sudo eopkg it -c system.devel
Continue by installing Solbuild itself.
sudo eopkg install git solbuild arcanist solbuild-config-unstable
Results after installing solbuild.
solbuild-config-unstable-18.104.22.168-36-1-x86_64.eopkg [cached] Installing solbuild-config-unstable, version 22.214.171.124, release 36 Extracting the files of solbuild-config-unstable Installed solbuild-config-unstable
Initialize Solbuild to ensure its functioning is excellent.
sudo solbuild init
Here are the results:
$ sudo solbuild init 167.71 MiB / 167.71 MiB [-----------------------------------------------------------------------------------------------------------------------------------------------] 100.00% 25.93 MiB p/s ⮞ Profile successfully initialised
Continue by updating Solbuild
sudo solbuild update
Sample results after updating Solbuild.
$ sudo solbuild update Updating repositories Updating repository: Solus eopkg-index.xml.xz.sha1sum (40.0 B)100% 1.15 MB/s [00:00:00] [complete] eopkg-index.xml.xz (3.1 MB)100% 4.22 MB/s [00:00:00] [complete] Package database updated. Safety switch forces the installation of following packages: json-c openssl-11
Set up Common
Now set up common which is a set of scripts that allows you to easily manage, build, check, and publish packages.
git clone https://dev.getsol.us/source/common.git
Results should look like this:
$ git clone https://dev.getsol.us/source/common.git Cloning into 'common'... remote: Enumerating objects: 1982, done. remote: Counting objects: 100% (1982/1982), done. remote: Compressing objects: 100% (1333/1333), done. remote: Total 1982 (delta 1288), reused 977 (delta 641) Receiving objects: 100% (1982/1982), 38.78 MiB | 18.74 MiB/s, done. Resolving deltas: 100% (1288/1288), done.
Use these commands one after the other to set up symlinks.
ln -sv common/Makefile.common . ln -sv common/Makefile.toplevel Makefile ln -sv common/Makefile.iso .
Set up a package
File your name and email address on this command.
git config --global user.name"Mary" git config --global user.email [email protected]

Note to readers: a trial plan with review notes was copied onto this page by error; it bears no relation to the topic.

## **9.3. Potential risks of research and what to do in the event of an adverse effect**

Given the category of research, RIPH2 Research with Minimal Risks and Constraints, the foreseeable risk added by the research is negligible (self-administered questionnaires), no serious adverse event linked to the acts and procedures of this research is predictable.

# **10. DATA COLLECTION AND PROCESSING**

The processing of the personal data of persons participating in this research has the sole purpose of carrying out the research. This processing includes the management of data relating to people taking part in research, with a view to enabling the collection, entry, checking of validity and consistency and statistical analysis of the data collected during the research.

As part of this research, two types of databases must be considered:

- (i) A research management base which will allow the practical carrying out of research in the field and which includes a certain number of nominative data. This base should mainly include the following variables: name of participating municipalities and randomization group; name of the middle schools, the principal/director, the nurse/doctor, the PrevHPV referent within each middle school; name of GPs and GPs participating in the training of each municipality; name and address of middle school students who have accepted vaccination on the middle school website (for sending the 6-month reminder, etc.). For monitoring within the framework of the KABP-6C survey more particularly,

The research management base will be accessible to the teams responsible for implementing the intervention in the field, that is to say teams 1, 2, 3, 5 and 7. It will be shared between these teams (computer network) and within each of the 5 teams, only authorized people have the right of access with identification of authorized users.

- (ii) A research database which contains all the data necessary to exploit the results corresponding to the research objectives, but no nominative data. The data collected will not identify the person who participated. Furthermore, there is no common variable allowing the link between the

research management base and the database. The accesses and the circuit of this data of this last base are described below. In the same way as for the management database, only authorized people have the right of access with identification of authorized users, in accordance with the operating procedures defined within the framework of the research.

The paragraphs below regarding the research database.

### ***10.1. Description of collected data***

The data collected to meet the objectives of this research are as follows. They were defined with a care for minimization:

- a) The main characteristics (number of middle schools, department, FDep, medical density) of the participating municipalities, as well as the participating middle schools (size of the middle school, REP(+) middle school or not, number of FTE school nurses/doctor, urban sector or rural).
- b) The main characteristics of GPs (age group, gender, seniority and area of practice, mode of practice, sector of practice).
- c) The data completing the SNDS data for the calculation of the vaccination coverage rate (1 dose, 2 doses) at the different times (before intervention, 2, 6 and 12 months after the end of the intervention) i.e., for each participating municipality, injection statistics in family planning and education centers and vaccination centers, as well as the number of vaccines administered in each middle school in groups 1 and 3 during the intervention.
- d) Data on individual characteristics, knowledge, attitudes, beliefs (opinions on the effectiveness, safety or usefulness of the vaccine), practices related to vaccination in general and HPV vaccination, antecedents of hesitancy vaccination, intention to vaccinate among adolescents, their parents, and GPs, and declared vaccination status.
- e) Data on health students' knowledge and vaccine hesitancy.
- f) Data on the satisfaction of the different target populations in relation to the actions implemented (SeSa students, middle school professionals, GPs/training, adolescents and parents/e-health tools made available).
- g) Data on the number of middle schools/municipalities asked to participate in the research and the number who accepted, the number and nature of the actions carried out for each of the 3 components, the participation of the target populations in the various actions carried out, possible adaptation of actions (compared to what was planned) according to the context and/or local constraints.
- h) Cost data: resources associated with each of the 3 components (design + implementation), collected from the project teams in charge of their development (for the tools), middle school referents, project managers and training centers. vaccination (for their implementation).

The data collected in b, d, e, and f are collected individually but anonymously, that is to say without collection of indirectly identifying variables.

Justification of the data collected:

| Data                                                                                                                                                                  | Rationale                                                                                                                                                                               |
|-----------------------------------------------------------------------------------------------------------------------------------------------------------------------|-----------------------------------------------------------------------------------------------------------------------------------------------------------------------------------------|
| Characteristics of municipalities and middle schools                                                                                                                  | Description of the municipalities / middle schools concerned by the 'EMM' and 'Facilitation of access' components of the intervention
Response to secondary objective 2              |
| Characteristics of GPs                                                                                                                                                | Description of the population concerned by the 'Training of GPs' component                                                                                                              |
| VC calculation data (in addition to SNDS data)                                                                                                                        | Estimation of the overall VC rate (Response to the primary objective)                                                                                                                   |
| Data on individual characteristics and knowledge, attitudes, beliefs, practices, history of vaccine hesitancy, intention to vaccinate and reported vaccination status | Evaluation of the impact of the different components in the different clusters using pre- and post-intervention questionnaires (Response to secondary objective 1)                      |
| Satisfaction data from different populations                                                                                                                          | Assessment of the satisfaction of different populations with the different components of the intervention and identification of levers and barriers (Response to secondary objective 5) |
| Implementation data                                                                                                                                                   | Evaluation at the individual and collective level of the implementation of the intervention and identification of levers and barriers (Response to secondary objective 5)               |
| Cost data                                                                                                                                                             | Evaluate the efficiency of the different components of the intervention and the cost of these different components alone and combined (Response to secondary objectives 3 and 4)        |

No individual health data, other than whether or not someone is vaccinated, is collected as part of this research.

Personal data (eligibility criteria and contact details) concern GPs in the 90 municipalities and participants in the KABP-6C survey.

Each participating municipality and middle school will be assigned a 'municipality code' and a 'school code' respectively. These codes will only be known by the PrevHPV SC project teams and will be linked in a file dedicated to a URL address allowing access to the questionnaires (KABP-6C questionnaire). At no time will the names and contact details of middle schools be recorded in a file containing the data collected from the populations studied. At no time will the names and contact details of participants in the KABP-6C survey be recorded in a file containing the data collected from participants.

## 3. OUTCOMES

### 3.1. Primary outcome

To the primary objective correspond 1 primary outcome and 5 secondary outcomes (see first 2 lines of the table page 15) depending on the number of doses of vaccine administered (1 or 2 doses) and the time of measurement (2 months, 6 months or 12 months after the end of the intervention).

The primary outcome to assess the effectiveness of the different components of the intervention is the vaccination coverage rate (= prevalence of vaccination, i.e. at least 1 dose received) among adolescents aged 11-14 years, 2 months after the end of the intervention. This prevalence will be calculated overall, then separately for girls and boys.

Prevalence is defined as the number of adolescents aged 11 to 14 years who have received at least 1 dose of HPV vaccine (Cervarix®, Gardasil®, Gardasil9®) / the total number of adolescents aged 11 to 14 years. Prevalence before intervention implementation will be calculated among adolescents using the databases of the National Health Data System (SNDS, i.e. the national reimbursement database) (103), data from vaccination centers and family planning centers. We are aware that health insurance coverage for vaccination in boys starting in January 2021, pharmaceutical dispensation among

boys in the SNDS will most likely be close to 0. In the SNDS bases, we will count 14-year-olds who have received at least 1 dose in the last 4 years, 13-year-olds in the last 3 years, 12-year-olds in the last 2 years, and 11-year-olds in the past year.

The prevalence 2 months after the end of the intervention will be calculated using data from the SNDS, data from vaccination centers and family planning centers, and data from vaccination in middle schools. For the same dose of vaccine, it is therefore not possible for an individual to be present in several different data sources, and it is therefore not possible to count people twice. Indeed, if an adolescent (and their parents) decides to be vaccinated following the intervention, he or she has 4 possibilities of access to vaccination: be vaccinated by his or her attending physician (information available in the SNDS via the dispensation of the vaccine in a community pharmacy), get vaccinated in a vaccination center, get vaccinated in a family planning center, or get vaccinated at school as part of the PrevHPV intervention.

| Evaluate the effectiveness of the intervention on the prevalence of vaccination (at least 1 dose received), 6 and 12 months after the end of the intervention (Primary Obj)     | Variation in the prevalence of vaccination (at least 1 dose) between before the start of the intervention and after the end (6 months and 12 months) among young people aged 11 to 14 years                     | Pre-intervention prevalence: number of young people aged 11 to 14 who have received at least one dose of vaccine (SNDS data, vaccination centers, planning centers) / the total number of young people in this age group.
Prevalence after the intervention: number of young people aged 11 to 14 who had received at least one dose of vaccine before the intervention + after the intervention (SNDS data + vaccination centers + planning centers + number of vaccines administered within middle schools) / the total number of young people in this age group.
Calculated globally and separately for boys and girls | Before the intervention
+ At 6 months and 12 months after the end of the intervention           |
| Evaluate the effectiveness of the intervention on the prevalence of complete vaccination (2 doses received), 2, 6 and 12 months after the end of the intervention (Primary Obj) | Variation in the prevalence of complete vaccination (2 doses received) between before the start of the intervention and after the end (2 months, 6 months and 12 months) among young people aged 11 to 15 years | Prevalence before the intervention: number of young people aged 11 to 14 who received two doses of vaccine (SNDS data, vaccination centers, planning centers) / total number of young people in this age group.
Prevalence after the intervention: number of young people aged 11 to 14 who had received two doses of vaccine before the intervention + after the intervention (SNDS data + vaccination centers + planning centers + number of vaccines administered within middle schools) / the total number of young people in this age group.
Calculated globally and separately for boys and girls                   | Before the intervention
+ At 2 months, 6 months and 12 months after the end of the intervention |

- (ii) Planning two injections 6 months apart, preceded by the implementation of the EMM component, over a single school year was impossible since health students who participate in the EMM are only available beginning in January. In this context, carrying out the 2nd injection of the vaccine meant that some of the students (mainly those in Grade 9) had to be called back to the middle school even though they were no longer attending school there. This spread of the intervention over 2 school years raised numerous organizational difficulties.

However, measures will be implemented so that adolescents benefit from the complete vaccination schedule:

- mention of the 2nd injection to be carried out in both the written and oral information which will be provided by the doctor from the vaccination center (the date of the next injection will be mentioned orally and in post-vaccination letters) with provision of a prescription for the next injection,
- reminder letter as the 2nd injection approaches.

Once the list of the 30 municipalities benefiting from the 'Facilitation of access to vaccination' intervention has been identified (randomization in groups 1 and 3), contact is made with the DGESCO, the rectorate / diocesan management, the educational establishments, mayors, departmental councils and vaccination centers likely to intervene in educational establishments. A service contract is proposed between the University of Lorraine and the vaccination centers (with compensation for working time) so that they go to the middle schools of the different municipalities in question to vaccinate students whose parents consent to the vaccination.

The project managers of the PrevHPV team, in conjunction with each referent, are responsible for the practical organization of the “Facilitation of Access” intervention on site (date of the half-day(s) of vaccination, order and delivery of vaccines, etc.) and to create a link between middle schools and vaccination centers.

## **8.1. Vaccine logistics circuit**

Set Up a packager file in the home directory.
mkdir -p ~/.solus
Build or Make Packages
Now your system is set for building packages. Let’s build the Zsync package.
Start by making a file for Zsync.
Go to the Zsync file.
You will get the Zsync file from their official website. Fetch the Zsync file from the source using this command.
Inside the same folder, build or run this:
echo "include ../Makefile.common" > Makefile
Open the Zsync package file and edit it. In our case, we can remove the Builddeps section in the Zsync .yml file and save it on the save icon.
Use the make command to build the Zsync package.
~/zsync $ make make build make: Entering directory '/home/maryndungu/zsync' sudo solbuild build package.yml -p unstable-x86_64;
The package will be built successfully.
[Build] install successful [Examine] Examining packages [Stripped] /usr/bin/zsyncmake [Stripped] /usr/bin/zsync [Dependency] /usr/bin/zsync adds dependency on libc.so.6 from glibc [Dependency] /usr/bin/zsyncmake adds dependency on libm.so.6 from glibc [Package] Creating /home/build/work/zsync-0.6.2-1-1-x86_64.eopkg ... [Package] Building complete ⮞ Building succeeded make: Leaving directory '/home/maryndungu/zsync'
Confirm that Zsycn or any package you want has been built.
$ lseopkg zsync-0.6.2-1-1-x86_64.eopkg /usr/bin/zsync /usr/bin/zsyncmake /usr/share/doc/zsync/COPYING /usr/share/doc/zsync/README /usr/share/man/man1/zsync.1 /usr/share/man/man1/zsyncmake.1
Solus is managed with a lot of eopkg commands. We have covered most of them and those that you will interact with will daily. Also, you can find more commands by using the “eopkg help” command. I hope you have enjoyed the guide which consists of commands you will apply to manage your Solus OS. Note that these commands consist of both long and short-form versions. In case you have any queries, feel free to ask.